BobbyJames

NEW ALBUM: Western Stars - June 14

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9 minutes ago, Born To Walk said:

Shirley somebody in "the camp" must monitor such things.

 

Must stop calling people Surely

As I've mentioned before on here, and as I'm sure others can recall, Jon Landau once wrote to the old Lucky Town mailing list to thank us for our support. If he was monitoring that back then, I'm sure they have someone check on this place and BTX and maybe a few other joints at least occasionally. 

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Among other general brilliance on this album does anyone else really love the way he rolls his rrrrrrrs when he says “charros” in Western Stars?

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21 minutes ago, Born To Walk said:

Must stop calling people Surely

:lol:

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8 minutes ago, Coolclearwaters said:

Among other general brilliance on this album does anyone else really love the way he rolls his rrrrrrrs when he says “charros” in Western Stars?

Yes!! 

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1 hour ago, Ann Jones said:

I don't believe I have listened to a new release as continually as I am listening to this. I am not missing any opportunity. Question, should I have a break, will I tire of it if I keep doing this?

When discussing who should do the 3 hour drive home from my in-laws I volunteered on the condition that we listened to Western Stars.

My wife said "yes, but only once through, not for the whole 3 hours"

:unsure:

 

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28 minutes ago, Born To Walk said:

Shirley somebody in "the camp" must monitor such things.

 

Must stop calling people Surely

I would very much like to be "in the camp" of Bruce but unfortunately I am not :P

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49 minutes ago, janeymarywendy said:

I hope Bruce, in some way, will get to hear about the overall positive response from his fans here (albeit a very small group of them when you weigh it all up :)). He should be chuffed to bits.

Many many years ago, I looked after 2 American children and I can remember using the word chuffed and then having to explain what it meant.:)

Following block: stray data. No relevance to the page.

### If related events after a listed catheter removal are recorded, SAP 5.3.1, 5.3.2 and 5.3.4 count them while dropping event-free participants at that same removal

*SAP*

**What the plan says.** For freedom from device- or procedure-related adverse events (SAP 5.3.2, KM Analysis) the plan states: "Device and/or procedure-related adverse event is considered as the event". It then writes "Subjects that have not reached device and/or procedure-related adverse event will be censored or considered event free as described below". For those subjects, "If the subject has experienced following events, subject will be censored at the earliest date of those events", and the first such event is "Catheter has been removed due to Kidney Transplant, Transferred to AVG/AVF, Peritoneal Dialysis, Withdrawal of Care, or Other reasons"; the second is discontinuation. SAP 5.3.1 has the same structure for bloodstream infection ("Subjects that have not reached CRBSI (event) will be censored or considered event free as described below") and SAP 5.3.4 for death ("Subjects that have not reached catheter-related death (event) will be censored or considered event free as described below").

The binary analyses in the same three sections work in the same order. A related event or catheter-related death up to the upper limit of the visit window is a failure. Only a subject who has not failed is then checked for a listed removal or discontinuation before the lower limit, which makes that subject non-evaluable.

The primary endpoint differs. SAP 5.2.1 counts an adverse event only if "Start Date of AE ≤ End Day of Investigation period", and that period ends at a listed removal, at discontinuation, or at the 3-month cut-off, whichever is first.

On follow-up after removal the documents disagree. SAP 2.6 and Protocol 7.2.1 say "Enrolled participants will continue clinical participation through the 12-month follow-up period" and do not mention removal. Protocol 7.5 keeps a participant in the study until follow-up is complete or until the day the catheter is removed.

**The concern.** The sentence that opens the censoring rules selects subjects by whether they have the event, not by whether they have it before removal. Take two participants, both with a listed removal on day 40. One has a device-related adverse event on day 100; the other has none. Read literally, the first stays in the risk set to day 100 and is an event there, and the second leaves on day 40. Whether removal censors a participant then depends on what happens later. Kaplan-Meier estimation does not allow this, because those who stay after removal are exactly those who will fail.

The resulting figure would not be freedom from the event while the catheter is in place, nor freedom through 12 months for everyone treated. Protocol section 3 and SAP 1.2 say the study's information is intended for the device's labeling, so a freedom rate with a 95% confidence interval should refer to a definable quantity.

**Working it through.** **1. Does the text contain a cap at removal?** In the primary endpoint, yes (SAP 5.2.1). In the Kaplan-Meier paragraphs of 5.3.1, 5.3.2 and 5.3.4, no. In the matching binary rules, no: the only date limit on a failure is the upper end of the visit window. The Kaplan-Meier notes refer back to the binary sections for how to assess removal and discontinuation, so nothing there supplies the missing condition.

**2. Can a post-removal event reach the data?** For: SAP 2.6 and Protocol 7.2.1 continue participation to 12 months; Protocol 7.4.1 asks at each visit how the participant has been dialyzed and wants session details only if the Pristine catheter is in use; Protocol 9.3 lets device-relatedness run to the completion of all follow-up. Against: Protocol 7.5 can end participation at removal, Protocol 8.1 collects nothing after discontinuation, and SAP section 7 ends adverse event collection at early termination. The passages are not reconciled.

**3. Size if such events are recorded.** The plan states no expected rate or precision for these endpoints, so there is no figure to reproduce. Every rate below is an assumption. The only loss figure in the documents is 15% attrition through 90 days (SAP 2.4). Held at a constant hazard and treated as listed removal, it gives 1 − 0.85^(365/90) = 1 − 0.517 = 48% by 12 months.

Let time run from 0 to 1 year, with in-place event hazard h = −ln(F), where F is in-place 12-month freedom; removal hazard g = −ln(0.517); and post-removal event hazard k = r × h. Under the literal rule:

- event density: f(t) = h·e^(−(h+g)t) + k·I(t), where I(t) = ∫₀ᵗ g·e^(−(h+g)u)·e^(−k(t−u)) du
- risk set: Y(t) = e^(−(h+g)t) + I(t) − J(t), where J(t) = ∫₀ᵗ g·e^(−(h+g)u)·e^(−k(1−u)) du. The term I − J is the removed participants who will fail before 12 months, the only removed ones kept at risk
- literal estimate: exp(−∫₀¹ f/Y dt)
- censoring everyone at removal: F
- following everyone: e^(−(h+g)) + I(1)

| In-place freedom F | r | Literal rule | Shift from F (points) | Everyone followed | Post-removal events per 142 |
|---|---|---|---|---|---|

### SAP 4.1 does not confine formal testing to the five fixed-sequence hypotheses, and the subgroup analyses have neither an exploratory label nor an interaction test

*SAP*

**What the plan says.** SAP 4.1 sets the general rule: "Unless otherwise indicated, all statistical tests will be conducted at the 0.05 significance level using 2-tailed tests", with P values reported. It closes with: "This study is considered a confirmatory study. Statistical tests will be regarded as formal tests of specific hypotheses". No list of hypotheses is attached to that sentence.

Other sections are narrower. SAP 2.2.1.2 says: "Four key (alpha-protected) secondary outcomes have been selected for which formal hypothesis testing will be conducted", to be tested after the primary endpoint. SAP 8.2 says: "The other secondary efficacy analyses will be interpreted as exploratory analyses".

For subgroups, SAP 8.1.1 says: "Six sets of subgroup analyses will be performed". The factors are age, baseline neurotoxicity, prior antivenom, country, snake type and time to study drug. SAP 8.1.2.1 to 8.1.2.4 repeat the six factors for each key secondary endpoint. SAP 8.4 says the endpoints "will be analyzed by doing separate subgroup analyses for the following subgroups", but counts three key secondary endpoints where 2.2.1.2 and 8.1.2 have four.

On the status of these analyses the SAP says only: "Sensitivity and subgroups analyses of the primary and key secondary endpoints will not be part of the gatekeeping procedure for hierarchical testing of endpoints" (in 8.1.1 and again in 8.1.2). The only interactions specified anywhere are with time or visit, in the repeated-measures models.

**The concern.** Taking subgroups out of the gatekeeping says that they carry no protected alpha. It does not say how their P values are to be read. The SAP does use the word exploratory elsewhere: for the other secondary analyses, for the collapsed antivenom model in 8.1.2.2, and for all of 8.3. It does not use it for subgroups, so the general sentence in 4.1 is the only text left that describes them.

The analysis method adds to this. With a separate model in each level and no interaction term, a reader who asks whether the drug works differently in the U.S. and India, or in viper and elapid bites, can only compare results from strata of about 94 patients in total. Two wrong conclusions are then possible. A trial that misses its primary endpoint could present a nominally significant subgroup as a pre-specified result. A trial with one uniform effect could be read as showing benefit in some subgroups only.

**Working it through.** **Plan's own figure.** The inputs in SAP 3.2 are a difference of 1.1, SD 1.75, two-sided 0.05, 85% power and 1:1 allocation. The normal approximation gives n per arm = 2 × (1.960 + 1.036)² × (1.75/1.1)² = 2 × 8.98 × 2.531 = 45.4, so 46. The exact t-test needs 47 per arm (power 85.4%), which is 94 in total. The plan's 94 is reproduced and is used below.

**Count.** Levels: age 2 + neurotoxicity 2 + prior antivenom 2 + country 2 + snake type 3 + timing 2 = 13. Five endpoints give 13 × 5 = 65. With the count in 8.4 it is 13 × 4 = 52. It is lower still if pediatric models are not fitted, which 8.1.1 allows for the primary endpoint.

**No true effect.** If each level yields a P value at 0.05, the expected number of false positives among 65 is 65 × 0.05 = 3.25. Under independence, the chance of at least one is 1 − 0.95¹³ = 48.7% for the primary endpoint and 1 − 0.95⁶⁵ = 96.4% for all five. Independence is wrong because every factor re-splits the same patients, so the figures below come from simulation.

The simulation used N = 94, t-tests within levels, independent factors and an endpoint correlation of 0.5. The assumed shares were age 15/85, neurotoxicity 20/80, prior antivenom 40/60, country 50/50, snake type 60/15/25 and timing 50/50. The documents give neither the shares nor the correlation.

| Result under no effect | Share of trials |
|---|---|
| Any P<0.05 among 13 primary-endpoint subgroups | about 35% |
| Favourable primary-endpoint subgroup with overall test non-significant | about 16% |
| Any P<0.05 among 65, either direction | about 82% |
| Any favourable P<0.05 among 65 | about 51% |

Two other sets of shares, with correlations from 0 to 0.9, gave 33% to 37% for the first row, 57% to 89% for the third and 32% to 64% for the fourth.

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13 minutes ago, timeisillusion said:

When discussing who should do the 3 hour drive home from my in-laws I volunteered on the condition that we listened to Western Stars.

My wife said "yes, but only once through, not for the whole 3 hours"

:unsure:

 

Very mean.

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55 minutes ago, Born To Walk said:

Shirley somebody in "the camp" must monitor such things.

 

Must stop calling people Surely

A BTXer a while back said that Shore Fire Media have the job of surveilling the internet.

Makes sense.

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47 minutes ago, Coolclearwaters said:

Among other general brilliance on this album does anyone else really love the way he rolls his rrrrrrrs when he says “charros” in Western Stars?

Yes I mentioned it earlier its beautifully pronounced :D

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I keep on playing it over again as every time he says it I get a little thrill.

Partner was asking why I kept on smiling....

I wish I could roll my rrrrrrrrrrs:P

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I listened with my earphones tonight (I've got 'over the head' headphones but can't find them :().  It's superb.  I want to listen to the whole thing again, but have to go to bed - work in the morning :angry:

Will just give Hitch Hikin' one more spin.  It's probably my favourite at the moment.

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It just dawned on me we are going to have to learn our new parts at the live shows.  

I say when we hear that train coming down the tracks we all start singing the first verse of Tuscon Train.   Just point the mic towards us Bruce, we are all obsessed.  

'Got a wife and kids in Baltimore Jack"  You guys know the drill.